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October 2011 Bush Blog
 


October 2011
Pereira Amauga Charles... a living legend

Ask anyone who has had the privilege of bumping into Mr Pereira (a.k.a. Old Man P) during a visit to Gorongosa and you will be hard-pressed to find a negative comment amongst all the absolute rave reviews of this remarkable man. 

Pereira comes from the Nhamatanda district, which borders the park on the southern bank of the Pungwe river from Chitengo.  He has worked in the park since he was "14 or 15" in 1972.  This means he has worked for the Portuguese colonial authority, through the Independence War years, into independent Mozambique, through the civil conflict years, and finally into the peaceful times since 1994.  He has over 38 years experience in Gorongosa National Park and is an absolute treasure chest of old stories, history lessons, anecdotes, and character sketches.




His first job in the park was as a boma assistant for the (at that time) newly re-introduced white rhinos.  There were a handful of these animals brought in from South Africa in 1972 and they were kept in a log-pole boma which was situated near the mopane forests near the Baobab Hill.  Pereira's job was to cut grass and throw it over the walls for these large herbivores to feed on.  He was also put on night duty many evenings to protect the rhinos against lions, elephants and poaching.  One afternoon he heard not-too-distant gunshots and thought that it was poachers coming for "his" rhinos.  It turned out to be an attack on Chitengo camp by Frelimo forces in 1973 which led to the Portuguese temporarily closing the camp. (There is a memorial wall in the current Chitengo which bears the bullet holes of that casualty-free attack, a key moment in the fight for independence in Mozambique.)  Pereira, the trembling teenager, was left in charge of the rhino bomas whilst the vet and his sidekicks went to investigate.  Needless to say, the rhinos all were abandoned when the Portuguese left the park and their whereabouts were never discovered when the park re-opened after Independence in 1975.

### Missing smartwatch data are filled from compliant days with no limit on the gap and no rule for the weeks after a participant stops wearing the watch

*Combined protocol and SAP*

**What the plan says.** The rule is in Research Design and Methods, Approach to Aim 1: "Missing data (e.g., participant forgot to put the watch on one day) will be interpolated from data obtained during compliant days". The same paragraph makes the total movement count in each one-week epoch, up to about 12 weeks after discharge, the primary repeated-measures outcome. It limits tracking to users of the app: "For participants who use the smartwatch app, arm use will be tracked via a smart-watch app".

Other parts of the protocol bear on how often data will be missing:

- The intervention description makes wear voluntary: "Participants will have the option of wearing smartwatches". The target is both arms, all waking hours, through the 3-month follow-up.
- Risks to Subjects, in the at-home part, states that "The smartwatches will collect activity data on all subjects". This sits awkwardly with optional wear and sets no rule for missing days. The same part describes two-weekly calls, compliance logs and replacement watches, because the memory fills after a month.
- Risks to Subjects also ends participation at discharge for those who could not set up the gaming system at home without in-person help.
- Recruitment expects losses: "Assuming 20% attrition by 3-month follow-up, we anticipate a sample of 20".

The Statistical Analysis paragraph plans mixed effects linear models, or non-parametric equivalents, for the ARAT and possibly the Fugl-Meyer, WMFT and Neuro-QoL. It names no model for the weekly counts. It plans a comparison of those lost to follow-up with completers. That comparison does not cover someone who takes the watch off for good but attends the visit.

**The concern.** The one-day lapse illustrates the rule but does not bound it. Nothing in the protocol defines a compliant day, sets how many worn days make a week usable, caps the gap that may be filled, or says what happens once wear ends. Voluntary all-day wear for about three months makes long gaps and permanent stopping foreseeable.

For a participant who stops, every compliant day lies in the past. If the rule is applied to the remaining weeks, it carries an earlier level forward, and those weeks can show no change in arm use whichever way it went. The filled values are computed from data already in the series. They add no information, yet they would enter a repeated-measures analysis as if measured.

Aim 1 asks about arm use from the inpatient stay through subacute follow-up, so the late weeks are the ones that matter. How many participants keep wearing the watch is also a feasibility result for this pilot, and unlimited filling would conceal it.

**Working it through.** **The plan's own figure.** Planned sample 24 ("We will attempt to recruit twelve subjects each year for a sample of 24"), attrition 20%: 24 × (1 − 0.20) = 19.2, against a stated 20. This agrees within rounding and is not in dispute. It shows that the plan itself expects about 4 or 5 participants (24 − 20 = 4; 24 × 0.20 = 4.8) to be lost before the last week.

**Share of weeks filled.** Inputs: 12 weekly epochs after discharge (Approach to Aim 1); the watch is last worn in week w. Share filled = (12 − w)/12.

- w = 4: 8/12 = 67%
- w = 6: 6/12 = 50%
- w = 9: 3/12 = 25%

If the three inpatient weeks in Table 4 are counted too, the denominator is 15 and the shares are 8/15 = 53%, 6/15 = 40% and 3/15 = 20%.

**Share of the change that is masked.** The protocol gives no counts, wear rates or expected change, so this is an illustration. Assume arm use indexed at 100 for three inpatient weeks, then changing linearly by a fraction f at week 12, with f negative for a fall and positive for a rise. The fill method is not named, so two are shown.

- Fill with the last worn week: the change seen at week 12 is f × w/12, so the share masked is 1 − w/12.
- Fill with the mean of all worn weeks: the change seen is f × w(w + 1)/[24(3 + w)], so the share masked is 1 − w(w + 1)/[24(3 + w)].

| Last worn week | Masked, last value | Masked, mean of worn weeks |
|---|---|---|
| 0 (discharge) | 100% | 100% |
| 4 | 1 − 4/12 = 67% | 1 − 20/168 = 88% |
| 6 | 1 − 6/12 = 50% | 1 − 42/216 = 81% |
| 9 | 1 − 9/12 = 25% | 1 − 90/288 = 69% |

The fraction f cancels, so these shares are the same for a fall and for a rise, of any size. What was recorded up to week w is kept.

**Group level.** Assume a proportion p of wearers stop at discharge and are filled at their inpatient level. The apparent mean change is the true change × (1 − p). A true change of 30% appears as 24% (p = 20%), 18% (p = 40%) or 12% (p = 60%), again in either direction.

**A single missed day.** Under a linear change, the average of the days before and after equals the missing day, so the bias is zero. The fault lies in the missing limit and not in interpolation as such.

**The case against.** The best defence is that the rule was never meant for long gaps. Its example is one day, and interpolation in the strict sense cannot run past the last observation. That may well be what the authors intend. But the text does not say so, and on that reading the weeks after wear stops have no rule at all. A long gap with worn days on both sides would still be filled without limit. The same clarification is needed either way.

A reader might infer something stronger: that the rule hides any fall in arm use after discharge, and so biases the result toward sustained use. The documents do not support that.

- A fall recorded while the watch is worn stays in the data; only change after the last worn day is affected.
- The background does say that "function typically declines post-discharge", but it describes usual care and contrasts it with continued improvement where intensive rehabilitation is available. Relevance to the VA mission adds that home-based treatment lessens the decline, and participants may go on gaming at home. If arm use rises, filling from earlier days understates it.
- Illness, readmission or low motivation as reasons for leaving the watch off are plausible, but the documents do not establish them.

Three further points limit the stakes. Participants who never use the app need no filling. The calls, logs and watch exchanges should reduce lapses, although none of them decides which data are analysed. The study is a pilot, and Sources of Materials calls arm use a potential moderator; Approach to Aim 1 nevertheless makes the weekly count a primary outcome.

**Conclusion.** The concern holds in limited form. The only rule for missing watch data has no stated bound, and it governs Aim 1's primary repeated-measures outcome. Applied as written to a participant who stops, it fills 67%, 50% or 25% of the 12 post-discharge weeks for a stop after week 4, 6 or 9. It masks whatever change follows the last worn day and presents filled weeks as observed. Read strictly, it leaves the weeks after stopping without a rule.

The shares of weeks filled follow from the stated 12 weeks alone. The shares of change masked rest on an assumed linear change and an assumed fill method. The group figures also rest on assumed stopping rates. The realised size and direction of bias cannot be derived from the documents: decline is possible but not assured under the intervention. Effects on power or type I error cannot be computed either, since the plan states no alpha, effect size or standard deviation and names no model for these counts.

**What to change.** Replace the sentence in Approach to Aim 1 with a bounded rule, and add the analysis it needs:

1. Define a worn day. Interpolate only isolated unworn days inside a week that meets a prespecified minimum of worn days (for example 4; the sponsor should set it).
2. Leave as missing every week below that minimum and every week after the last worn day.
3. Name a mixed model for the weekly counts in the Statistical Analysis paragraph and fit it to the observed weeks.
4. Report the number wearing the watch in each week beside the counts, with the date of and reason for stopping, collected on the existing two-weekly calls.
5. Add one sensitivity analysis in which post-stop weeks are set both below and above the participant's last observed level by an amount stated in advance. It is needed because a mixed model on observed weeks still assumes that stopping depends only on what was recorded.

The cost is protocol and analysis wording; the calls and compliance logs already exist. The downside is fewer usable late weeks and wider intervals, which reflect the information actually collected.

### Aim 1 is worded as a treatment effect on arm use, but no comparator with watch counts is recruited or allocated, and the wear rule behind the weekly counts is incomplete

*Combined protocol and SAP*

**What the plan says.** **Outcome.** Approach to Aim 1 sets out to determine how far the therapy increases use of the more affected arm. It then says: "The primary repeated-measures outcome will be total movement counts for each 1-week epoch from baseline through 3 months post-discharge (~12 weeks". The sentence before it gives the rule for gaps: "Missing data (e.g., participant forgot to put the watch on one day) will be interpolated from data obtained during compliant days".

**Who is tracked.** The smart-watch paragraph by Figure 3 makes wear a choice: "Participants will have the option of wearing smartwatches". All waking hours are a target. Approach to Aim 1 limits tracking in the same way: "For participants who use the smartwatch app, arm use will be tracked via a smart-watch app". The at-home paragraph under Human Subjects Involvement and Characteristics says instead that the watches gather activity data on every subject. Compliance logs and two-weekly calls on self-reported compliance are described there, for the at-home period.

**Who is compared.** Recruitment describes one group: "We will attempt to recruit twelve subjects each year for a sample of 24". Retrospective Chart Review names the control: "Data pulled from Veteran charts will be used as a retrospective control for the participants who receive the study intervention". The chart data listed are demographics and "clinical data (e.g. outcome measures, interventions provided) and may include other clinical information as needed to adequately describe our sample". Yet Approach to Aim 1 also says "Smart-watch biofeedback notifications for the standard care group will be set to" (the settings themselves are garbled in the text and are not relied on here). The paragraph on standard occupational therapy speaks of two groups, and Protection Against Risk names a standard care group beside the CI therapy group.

During the civil conflict, Pereira was contracted as a scout for the government forces and often led troops into the park area, knowing it as well as he did.  He was one of the lucky ones who escaped Chitengo in the early 1980s when it was raided by the rebels.  He and a few of the others who had escaped hid out in the Pungwe valley until the follwoing morning when he led a recce back to Chitengo to check out the damage.  They found many of the camp staff and others sitting in the emptied swimming pool, petrified from the events of the previous evening.  Apparently the rebels had come and gone after a brief raid on the stores and the bar, and had made off with the park tractor and other vehicles.  The tractor was recovered parked rather unceremoniously into the park gates head first, something which still makes Pereira smile every time we pass through these gates together.

After the horrific years, after the election of 1994, Pereira and some of the other old scouts from the park, made their way back into the park to start the long process of re-opening roads and camps and airstrips.  These dozen or so brave men were the first to kick off the park restoration project that has since gathered steam under the Carr Foundation and Mozambique Government support.  But in 1995, when Pereira and co had to dodge landmined tracks and booby-trapped buildings as they tried to make some sense of the shell that Gorongosa had become, the thought of the park returning to anything like its former self was a long-distant pipedream.  How happy he and his mates mst be now that the park is starting to hit its straps again - thanks in no small part to their efforts all of 16 years ago.